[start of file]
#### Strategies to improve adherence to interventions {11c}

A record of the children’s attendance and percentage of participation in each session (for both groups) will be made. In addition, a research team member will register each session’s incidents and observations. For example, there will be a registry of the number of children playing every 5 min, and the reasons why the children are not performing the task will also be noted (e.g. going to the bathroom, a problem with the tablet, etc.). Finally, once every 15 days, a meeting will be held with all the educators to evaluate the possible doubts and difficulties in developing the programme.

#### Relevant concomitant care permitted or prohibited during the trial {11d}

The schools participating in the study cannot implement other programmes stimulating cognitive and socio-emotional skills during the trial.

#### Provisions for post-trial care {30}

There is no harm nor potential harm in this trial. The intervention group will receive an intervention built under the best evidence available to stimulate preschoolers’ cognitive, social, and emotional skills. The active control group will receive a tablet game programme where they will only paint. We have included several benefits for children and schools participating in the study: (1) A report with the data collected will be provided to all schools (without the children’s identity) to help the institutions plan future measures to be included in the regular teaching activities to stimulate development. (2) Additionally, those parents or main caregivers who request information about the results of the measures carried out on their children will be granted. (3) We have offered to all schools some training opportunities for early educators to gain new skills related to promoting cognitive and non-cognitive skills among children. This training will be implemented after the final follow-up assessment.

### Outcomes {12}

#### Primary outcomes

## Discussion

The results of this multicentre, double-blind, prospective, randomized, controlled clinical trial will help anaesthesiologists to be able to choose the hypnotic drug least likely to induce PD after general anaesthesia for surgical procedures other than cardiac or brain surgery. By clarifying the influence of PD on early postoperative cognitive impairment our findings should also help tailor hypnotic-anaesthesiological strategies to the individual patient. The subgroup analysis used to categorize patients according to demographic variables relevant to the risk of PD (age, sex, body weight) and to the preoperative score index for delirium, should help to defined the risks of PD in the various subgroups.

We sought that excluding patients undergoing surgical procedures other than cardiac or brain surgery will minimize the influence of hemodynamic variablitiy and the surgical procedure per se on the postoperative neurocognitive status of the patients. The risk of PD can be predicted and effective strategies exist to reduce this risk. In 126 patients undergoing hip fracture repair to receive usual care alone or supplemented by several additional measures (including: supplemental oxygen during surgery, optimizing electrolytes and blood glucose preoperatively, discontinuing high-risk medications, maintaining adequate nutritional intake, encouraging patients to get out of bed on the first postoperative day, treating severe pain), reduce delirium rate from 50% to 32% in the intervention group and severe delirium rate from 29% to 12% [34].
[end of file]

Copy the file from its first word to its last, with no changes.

#### Strategies to improve adherence to interventions {11c}

A record of the children’s attendance and percentage of participation in each session (for both groups) will be made. In addition, a research team member will register each session’s incidents and observations. For example, there will be a registry of the number of children playing every 5 min, and the reasons why the children are not performing the task will also be noted (e.g. going to the bathroom, a problem with the tablet, etc.). Finally, once every 15 days, a meeting will be held with all the educators to evaluate the possible doubts and difficulties in developing the programme.

#### Relevant concomitant care permitted or prohibited during the trial {11d}

The schools participating in the study cannot implement other programmes stimulating cognitive and socio-emotional skills during the trial.

#### Provisions for post-trial care {30}

There is no harm nor potential harm in this trial. The intervention group will receive an intervention built under the best evidence available to stimulate preschoolers’ cognitive, social, and emotional skills. The active control group will receive a tablet game programme where they will only paint. We have included several benefits for children and schools participating in the study: (1) A report with the data collected will be provided to all schools (without the children’s identity) to help the institutions plan future measures to be included in the regular teaching activities to stimulate development. (2) Additionally, those parents or main caregivers who request information about the results of the measures carried out on their children will be granted. (3) We have offered to all schools some training opportunities for early educators to gain new skills related to promoting cognitive and non-cognitive skills among children. This training will be implemented after the final follow-up assessment.

### Outcomes {12}

#### Primary outcomes

## Discussion

The results of this multicentre, double-blind, prospective, randomized, controlled clinical trial will help anaesthesiologists to be able to choose the hypnotic drug least likely to induce PD after general anaesthesia for surgical procedures other than cardiac or brain surgery. By clarifying the influence of PD on early postoperative cognitive impairment our findings should also help tailor hypnotic-anaesthesiological strategies to the individual patient. The subgroup analysis used to categorize patients according to demographic variables relevant to the risk of PD (age, sex, body weight) and to the preoperative score index for delirium, should help to defined the risks of PD in the various subgroups.

We sought that excluding patients undergoing surgical procedures other than cardiac or brain surgery will minimize the influence of hemodynamic variablitiy and the surgical procedure per se on the postoperative neurocognitive status of the patients. The risk of PD can be predicted and effective strategies exist to reduce this risk. In 126 patients undergoing hip fracture repair to receive usual care alone or supplemented by several additional measures (including: supplemental oxygen during surgery, optimizing electrolytes and blood glucose preoperatively, discontinuing high-risk medications, maintaining adequate nutritional intake, encouraging patients to get out of bed on the first postoperative day, treating severe pain), reduce delirium rate from 50% to 32% in the intervention group and severe delirium rate from 29% to 12% [34].